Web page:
Former Oregon State walk-on earns All-Pro recognition in his second pro season

by: COURTESY OF MICHAEL WORKMAN - St. Louis Rams punter Johnny Hekker, a former Oregon State walk-on, gets one off against the Seattle Seahawks.Oregon State football fans remember Johnny Hekker as somewhat of an enigma.

During his four seasons as OSU's punter, the 6-6, 225-pound former prep quarterback boomed a 74-yard punt, was most valuable player in the Beavers' 3-0 Sun Bowl victory over Pittsburgh in 2008 and had 52 punts covering more than 50 yards, with 87 landing inside the opponents' 20-yard line.

Hekker also had several shanks each season, including one that covered minus-4 yards to set up Wisconsin's first touchdown in a 35-0 loss as a senior in 2011.

But Hekker, who came to Oregon State as a walk-on, has made a career out of surprising people.

The Bothell, Wash., native, who made the St. Louis Rams' roster as an undrafted free agent in 2012, capped it by making Sunday's Pro Bowl at Honolulu in his second NFL season.

Hekker punted four times for a 49-yard average, including a 56-yarder and two inside the opponents' 20, in helping Team Rice to a 22-21 victory over Team Sanders.

"I punted pretty well," Hekker says. "I had a couple of hits that could have been a little better. I wasn't nervous. It's a very laid-back game atmosphere, and even to be there in my first Pro Bowl, I wasn't too caught up in everything. All in all, it was an incredible experience."

Making it even better was the presence in Honolulu during the week of his parents, his four brothers and their families. Unable to make the trip was his girlfriend, former OSU gymnast Makayla Stambaugh, now coaching at Division II Lindenwood University in St. Charles, Mo.

It was the culmination of an outstanding second NFL season for Hekker, who averaged 46.3 yards per punt and set a league record with a 44.2-yard net average, breaking the mark of 44.0 by San Francisco's Andy Lee in 2011.

"I'm really proud to contribute to the record," Hekker says. "The way the punt team covered the heck out of my punts, it's really a team thing. They played at incredible heights. It was a joy to be around those guys."

Though he enjoyed a terrific season -- earning first-team All-Pro honors -- Hekker didn't expect to be one of two NFL punters to be selected for the Pro Bowl.

"I was pretty shocked, really," he says. "There were some punters who had very good seasons. I wasn't expecting it. When I heard the news, I was ecstatic. It's a huge honor."

Hekker had an up-and-down rookie season with the Rams in 2012, averaging 45.8 yards but with a net average of only 39.9.

One game that season typified his career: a 24-24 tie with the 49ers at San Francisco in November that was the first NFL game to end deadlocked in four years.

Hekker averaged 44.7 yards on four of his five punts in that game, and he may have set an NFL single-game mark with two passes completed out of punt formation. The first came near the end of the first half, with St. Louis, ahead 14-7 and facing fourth-and-4 from its 10-yard line. Hekker threw a pass to gunner Rodney McLeod that covered 21 yards for a first down. Later, with the Rams in fourth-and-8 from their 33 and trailing 21-17 in the fourth quarter, Hekker connected with Lance Kendricks for 19 yards and another first down.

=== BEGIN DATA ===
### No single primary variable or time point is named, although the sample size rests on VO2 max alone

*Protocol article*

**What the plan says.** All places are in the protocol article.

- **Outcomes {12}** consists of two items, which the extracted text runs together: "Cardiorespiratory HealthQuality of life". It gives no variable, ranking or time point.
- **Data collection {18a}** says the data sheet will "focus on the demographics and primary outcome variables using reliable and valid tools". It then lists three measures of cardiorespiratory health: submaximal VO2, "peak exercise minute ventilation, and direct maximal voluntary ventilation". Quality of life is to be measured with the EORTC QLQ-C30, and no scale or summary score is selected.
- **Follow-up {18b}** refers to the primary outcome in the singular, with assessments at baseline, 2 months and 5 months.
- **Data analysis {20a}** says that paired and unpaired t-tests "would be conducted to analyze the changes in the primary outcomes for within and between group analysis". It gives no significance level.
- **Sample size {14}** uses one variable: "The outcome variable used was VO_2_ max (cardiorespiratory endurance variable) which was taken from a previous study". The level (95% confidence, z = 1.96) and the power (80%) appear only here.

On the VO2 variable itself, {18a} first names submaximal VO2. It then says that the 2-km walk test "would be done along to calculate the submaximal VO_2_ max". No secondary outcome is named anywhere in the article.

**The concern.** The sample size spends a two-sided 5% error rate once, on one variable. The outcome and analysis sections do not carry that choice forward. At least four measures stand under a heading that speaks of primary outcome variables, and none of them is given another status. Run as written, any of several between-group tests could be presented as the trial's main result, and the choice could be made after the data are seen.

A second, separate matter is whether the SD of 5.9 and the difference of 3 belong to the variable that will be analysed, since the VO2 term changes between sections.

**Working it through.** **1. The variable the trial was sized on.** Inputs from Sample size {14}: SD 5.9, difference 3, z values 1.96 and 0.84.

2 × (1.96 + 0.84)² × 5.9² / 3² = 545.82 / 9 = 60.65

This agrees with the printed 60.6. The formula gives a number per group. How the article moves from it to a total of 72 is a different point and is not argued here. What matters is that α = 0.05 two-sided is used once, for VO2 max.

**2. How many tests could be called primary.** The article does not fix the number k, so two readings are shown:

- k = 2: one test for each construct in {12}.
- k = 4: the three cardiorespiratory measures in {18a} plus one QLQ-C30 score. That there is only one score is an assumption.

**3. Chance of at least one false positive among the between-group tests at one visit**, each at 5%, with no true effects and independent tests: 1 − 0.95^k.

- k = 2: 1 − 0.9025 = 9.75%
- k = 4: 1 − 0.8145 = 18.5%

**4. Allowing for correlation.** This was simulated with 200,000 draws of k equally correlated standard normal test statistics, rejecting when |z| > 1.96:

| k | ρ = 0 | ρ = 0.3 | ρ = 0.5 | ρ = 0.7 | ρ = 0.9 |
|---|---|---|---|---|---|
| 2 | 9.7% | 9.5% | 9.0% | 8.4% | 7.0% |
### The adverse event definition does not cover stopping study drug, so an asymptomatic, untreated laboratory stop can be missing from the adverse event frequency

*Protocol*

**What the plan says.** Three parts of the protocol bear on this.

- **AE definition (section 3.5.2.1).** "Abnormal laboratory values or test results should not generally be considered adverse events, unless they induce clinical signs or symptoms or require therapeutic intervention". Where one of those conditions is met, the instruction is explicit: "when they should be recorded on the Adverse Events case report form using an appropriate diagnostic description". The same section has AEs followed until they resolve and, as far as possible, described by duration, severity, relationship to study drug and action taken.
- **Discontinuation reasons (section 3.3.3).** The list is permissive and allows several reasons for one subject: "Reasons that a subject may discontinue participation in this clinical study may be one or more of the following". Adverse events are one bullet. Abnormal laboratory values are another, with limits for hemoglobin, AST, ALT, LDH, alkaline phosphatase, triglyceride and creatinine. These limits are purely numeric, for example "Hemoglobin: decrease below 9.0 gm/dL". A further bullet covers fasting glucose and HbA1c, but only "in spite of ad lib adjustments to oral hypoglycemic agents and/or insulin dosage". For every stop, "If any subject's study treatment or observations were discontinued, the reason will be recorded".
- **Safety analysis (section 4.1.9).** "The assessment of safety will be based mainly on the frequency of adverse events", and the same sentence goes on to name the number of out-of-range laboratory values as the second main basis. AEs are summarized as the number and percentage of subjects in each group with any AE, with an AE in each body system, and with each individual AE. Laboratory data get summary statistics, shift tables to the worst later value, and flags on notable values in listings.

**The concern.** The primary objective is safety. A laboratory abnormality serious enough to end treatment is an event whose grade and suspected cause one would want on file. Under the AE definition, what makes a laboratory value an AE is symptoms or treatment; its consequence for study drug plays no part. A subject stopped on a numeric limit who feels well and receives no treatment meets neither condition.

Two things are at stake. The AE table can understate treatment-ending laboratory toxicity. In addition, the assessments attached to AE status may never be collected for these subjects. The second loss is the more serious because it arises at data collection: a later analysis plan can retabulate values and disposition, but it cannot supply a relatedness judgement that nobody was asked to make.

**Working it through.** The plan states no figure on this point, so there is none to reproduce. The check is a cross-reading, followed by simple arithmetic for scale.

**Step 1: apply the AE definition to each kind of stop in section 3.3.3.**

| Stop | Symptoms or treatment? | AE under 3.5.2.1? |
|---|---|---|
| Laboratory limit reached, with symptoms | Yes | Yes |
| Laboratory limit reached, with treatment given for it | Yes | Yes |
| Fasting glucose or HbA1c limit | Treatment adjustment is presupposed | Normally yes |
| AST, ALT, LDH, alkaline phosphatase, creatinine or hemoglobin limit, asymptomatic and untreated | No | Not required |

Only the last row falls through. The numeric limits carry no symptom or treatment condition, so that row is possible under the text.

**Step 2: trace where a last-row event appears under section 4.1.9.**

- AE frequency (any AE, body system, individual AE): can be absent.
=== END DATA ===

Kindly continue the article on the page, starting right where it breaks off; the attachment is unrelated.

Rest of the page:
But Hekker also had a 13-yard punt and, as the holder for kicker Greg Zuerlein, made a mental miscue that ultimately cost the Rams a victory. On the final play of regulation, the Rams lined up for a 53-yard field goal. Zuerlein kicked it through the uprights, but the play was nullified on a delay-of-game penalty. As holder, Hekker was responsible for making sure the snap got off in time. With the Rams moved back five yards, Zuerlein missed the subsequent 58-yard attempt.

"Johnny just lost track of the time," then-St. Louis coach Jeff Fisher said afterward. "That's OK. Well, it's not OK. But he was focused on Greg and on protection, and time right out on us."

As always, Hekker persevered. In training camp, the Rams brought in hot-shot rookie Brett Baer out of Louisiana-Lafayette to compete with him for the starting punter job. Hekker won out, and proved that the coaching staff made a wise choice.

"From year one to year two in the NFL is huge," says Hekker, who turns 24 on Feb. 8. "I had a huge boost of confidence as far as how the whole season went. There was so much that I learned as far as taking care of your body, being comfortable with the place you live, the work environment. That was paramount to my success this season."

Imagine the feeling Hekker had when surrounded by the greats of the game in Honolulu, including "coach" Jerry Rice, the best receiver in NFL history.

"It was incredible to get to meet him, shake his hand, talk to him," Hekker says. "It was pretty awesome."

The Pro Bowl appearance was the culmination of a lot of work Hekker has put in since he stepped onto the OSU campus, a wide-eyed walk-on with a big leg and dreams to match.

"I always had the goal (of the Pro Bowl) in my mind," he says. "There were times in my career at Oregon State when those goals seemed attainable, and others when they seemed so far away. But I always believed in myself. I continued to work with that goal in mind, and was able to make it happen."

Hekker, who has maintained close contact with the OSU coaching staff since he left school, will attend the football recruiting dinner on Feb. 5 in Portland. It will be a nice opportunity for Beaver Nation to congratulate the big redhead for a job well done.

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